The Jewish people are indigenous to the land of Israel. Even during periods of mass exile, there has always been a documented Jewish presence maintained in the land.
Following the destruction by the Romans in 70 CE of the Second Jewish Temple in the Jewish capital of Jerusalem, most Jews were exiled, and they became a Diaspora.
While in the Diaspora, the Jewish community preserved their connection to their ancestral homeland. This included Jewish holidays revolving around the agricultural cycle of the land of Israel and Jerusalem and the other holy cities maintaining their status as pilgrimage sites for Jews around the world. Moreover, Jewish text and prayers and many Jewish holidays, predating the destruction of the Second Temple, evoke the yearning to return to Zion, with the Passover Seder culminating in the song L’Shanah Habah B’Yerushalayim (Next Year in Jerusalem).
The Torah, or the Old Testament, reaffirms the link between the Jewish people and the land of Israel on almost every page.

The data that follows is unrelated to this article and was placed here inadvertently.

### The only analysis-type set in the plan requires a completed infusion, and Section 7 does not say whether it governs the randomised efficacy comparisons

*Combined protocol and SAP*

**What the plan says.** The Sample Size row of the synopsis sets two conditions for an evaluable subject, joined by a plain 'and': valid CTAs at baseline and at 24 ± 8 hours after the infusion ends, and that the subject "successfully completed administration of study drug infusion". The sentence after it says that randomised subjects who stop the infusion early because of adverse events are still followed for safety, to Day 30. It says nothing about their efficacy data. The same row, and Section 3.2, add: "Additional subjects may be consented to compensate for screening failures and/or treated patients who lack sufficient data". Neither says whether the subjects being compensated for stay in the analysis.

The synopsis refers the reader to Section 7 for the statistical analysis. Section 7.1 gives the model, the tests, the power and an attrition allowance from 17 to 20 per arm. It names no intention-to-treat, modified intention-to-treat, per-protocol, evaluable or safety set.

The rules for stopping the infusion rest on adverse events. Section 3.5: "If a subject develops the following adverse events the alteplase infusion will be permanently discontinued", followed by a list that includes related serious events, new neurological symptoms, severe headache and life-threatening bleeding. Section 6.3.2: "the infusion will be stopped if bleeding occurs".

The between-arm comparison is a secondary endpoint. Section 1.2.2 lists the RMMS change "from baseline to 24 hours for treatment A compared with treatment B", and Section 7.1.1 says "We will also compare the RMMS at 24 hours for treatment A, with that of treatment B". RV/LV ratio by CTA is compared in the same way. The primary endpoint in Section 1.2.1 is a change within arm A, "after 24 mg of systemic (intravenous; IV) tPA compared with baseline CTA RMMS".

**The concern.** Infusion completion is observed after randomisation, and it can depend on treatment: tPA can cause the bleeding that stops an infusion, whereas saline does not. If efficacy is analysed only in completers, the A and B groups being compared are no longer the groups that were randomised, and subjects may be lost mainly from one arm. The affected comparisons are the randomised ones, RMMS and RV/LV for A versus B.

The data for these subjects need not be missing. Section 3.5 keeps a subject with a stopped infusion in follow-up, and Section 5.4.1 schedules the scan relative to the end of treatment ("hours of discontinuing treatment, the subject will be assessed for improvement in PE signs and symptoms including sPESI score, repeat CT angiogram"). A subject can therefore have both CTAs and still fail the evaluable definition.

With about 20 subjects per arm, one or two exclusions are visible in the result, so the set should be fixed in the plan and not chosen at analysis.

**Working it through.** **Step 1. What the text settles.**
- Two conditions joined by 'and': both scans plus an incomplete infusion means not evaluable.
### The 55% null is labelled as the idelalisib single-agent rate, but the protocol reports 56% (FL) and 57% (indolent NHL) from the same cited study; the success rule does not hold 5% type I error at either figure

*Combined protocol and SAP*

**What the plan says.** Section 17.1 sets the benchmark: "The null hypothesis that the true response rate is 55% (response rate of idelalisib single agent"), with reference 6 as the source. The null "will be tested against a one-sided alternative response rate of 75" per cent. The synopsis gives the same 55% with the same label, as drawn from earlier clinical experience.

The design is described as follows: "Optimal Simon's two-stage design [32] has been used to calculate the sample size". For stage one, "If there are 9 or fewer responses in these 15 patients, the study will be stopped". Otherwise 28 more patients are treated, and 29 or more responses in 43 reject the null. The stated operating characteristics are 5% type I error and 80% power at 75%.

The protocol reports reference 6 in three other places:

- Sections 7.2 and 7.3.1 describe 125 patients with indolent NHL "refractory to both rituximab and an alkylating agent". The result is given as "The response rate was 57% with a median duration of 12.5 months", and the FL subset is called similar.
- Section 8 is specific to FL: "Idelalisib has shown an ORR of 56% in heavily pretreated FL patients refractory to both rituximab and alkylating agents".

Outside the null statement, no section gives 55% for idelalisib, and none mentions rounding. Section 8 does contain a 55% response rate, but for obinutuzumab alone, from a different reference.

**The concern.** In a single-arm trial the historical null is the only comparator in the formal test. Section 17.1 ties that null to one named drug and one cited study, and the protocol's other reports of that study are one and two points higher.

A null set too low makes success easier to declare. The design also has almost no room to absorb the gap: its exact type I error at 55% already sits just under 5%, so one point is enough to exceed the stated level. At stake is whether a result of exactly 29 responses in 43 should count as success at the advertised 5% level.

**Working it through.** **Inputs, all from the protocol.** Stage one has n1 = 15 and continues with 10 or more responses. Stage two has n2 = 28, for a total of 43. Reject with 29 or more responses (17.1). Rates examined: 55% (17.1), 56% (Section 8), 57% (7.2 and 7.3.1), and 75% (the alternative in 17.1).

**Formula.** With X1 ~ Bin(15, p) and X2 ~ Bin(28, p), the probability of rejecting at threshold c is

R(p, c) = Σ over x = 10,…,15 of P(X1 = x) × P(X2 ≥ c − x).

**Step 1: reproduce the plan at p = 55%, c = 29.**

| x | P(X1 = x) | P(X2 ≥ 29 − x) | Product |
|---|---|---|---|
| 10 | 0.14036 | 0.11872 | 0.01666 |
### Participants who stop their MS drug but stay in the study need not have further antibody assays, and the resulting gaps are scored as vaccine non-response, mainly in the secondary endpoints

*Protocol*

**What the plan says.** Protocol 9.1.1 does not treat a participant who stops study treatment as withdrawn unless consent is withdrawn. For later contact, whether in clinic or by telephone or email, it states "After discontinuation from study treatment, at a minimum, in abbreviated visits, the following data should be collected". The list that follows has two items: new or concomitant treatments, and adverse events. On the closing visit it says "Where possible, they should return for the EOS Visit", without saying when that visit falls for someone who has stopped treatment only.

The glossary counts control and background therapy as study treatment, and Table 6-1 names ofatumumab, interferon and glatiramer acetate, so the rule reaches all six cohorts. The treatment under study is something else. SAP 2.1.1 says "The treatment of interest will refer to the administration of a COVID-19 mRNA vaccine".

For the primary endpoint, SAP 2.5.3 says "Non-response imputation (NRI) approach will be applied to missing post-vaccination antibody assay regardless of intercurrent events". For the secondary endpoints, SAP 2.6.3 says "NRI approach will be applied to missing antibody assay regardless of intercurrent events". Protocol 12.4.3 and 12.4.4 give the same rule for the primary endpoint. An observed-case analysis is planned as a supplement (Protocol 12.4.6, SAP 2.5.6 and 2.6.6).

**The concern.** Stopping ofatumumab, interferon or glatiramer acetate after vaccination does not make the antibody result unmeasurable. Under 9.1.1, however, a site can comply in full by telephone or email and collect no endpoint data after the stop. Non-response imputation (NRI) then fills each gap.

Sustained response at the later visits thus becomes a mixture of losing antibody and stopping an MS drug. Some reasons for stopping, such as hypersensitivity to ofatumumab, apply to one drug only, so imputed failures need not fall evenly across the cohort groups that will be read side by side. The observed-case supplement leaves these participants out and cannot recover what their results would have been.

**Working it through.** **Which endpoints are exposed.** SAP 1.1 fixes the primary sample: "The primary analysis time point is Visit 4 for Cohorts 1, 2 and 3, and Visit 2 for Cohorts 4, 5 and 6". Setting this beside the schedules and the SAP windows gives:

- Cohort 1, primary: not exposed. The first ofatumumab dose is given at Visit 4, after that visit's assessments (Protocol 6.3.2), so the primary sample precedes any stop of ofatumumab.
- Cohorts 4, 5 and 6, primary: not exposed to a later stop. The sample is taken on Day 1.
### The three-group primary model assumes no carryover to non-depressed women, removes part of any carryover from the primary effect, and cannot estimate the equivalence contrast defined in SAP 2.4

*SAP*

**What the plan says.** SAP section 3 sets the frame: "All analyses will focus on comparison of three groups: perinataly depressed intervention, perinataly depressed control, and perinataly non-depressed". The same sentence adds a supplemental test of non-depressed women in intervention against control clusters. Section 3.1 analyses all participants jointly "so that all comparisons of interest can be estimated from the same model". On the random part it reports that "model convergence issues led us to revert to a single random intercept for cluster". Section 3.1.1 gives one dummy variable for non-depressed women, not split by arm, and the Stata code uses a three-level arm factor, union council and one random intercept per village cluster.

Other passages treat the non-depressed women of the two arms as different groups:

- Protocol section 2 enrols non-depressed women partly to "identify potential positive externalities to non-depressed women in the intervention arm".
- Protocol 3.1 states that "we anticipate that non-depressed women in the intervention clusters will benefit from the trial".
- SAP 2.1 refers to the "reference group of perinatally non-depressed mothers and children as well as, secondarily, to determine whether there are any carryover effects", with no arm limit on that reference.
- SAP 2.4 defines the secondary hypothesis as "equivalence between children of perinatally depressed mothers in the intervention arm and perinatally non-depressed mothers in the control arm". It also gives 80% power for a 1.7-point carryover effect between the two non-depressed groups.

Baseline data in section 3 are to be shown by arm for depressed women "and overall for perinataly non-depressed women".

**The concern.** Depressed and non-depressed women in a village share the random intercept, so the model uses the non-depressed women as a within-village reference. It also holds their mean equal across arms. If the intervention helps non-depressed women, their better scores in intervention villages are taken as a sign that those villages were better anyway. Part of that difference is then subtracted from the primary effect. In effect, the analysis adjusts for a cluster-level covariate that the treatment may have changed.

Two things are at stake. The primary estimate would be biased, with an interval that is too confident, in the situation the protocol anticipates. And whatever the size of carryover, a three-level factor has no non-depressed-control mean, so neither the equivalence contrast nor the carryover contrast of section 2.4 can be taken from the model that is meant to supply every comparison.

More recently, archeological discoveries prove that Jewish presence in the land of Israel goes back thousands of years, concrete evidence of the inextricable connection between the Jewish people and the land of Israel.
More than 150 years ago, Jews began returning to their homeland in larger and larger numbers, becoming the majority in Jerusalem in the 1860s and establishing Tel Aviv in 1909. In the 1917 Balfour Declaration, the UK recognized the indigenous rights of the Jewish people and endorsed the restoration of the Jewish homeland.
Today, the families of most Israeli Jews come from the Middle East, Africa, and Asia. They are neither “white” nor European.
The Jews who returned to their homeland from Europe are also not colonizers as they neither represent a foreign power nor identify with the European countries from which they come. They are members of the Jewish people who for centuries have been persecuted in Europe and ostracized from society.